In non-profit organization, servant leadership is very applicable. This is because members volunteer to form the organization. They should therefore take part in decision making. The leader inspires the members and the result is collective participation. These members of non-profit organization need to be motivated to avoid segregation.

How effective would servant leadership be in a particular business or industry?

Savant leadership can be effective in my business or industry in different ways. To begin with, the leader becomes more respected by the members. This is because they understand how they matter to that leader, who has devoted himself or herself to be their servant. Servant leader gains respect from the members in the way they spend time with the workers. Secondly, the employees become more committed to work. This is because the leader is committed, and therefore the members become more committed. Maximum success cannot be achieved without commitment. In my business or industry, servant leadership would to a great extent assist in achieving maximum profit (Bateman, & Snell, 2010). This would be as a result of commitment of the leader and the workers. Decision making would also be easy since every worker is allowed to participate in giving his or her ideas on solutions to a certain problem in the industry or company.

How useful is servant leadership to your own leadership role?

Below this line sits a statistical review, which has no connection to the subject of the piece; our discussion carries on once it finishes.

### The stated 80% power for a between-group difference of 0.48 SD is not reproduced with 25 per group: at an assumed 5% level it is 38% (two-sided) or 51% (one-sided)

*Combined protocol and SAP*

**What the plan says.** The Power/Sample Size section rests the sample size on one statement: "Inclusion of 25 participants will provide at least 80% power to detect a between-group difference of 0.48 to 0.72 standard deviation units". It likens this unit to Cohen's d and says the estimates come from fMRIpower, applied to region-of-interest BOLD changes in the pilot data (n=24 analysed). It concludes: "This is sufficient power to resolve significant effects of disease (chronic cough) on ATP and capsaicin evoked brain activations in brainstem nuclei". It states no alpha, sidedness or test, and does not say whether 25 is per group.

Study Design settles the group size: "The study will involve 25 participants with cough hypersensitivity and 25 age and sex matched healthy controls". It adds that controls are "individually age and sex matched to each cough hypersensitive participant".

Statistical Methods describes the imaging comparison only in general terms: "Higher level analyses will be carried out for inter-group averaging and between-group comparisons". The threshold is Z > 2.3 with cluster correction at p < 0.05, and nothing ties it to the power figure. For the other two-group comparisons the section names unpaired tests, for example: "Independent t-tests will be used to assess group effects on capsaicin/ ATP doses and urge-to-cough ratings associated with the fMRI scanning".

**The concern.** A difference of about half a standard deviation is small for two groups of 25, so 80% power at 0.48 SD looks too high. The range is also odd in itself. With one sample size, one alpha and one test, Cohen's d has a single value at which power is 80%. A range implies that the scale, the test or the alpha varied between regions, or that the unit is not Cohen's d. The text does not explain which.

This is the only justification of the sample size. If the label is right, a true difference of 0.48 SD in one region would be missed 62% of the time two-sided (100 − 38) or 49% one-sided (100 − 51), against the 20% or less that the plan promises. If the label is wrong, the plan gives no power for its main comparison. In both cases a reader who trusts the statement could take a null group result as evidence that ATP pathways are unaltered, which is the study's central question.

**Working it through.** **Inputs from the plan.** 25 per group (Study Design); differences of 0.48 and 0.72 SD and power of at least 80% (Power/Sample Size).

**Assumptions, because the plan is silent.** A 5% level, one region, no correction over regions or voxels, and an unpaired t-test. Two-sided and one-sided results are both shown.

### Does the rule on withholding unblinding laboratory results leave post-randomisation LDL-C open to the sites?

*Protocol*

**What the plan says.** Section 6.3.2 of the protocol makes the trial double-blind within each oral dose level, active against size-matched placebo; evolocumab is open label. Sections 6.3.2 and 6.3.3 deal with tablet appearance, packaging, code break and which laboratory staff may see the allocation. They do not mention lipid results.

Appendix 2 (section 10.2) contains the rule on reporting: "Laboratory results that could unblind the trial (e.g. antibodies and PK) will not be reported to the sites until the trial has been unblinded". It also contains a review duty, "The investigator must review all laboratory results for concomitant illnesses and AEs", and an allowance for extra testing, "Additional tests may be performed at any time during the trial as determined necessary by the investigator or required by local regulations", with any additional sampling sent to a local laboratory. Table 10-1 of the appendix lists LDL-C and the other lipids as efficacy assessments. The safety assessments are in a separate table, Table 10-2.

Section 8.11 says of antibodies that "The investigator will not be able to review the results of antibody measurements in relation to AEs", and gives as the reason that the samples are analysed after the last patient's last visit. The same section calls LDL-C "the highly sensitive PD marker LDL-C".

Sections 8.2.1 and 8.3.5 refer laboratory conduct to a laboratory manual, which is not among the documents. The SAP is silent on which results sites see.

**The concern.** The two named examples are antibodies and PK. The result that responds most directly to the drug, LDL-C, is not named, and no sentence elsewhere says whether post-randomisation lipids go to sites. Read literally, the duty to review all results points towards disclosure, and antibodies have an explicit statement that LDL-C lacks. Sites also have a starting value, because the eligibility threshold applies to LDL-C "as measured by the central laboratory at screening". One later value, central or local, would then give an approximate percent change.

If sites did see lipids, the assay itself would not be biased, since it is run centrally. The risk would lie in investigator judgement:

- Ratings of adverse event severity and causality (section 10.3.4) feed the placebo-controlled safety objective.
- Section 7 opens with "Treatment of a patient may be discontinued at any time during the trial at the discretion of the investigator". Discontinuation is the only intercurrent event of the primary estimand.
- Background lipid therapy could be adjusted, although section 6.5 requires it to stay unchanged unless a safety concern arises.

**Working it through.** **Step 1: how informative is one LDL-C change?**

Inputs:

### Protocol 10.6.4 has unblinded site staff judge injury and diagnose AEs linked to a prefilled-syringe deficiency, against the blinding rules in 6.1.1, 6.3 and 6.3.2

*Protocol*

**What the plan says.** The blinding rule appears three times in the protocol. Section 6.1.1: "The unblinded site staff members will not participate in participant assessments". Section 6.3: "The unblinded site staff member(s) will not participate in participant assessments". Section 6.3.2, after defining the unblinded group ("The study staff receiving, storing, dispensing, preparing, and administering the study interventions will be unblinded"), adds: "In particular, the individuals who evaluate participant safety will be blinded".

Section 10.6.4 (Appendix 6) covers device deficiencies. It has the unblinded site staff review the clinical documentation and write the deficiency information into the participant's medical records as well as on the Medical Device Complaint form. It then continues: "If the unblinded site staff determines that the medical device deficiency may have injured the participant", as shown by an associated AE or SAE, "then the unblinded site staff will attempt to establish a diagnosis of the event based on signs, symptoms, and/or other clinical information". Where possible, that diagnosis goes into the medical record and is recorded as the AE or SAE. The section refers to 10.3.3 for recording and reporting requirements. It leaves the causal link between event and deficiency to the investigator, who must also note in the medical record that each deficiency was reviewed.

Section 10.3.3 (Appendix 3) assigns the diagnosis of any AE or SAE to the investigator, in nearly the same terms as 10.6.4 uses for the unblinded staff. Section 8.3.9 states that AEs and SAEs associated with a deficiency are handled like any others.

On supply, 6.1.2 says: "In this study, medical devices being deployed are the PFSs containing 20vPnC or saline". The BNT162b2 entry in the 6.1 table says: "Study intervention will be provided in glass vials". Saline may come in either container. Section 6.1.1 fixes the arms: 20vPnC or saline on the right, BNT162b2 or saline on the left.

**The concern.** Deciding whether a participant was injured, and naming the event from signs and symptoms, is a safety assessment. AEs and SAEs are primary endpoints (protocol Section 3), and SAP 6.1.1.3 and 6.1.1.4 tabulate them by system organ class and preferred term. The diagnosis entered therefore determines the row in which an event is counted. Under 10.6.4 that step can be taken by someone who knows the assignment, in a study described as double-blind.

In my role as a leader of an organization, servant leadership allows me maximize the profit. This is achieved through inspiration and motivation of the employees. When they are allowed to participate in discussion on solution to certain problems, they feel that they are part of the enterprise (Bass, & Avolio, 1994). This makes decision making very easy. My commitment to serve them as a servant leader makes them accept me easily. This also makes them more committed collective participation. Since they participate in formulating the rule to be followed in the business, it is easy to work with them since they fear breaking their own rule. Servant leadership allows me to interact freely with the workers and this helps to a great extent in understanding the strength and weakness of every person in the business. This assists in organizing them in different areas of production to maximize the yields. I therefore prefer servant leadership in my organization.

References

Bass, B. M. and Avolio, B. J. (1994). Improving Organizational effectiveness through transformational leadership. Thousand Oaks, CA: Sage Publications.

Bateman, T. S. and Snell, S. A. (2010). Management: Leading and Collaborating In A Competitive World (10th Ed.). New York, NY: McGraw-Hill.

Greenleaf, R.K. (1991). The servant as leader. Indianapolis, In The Robert K. Greenleaf Center. [Originally published in 1970, by Robert K. Greenleaf].

Greenleaf, R.K. (2008). The servant as leader. Westfield, In The Greenleaf Center for Servant Leadership.

Greenleaf, R. K. and Spears, L. C. (2002). Servant Leadership: A journey into the nature of legitimate power and greatness. Mahwah, NJ: Paulist Press.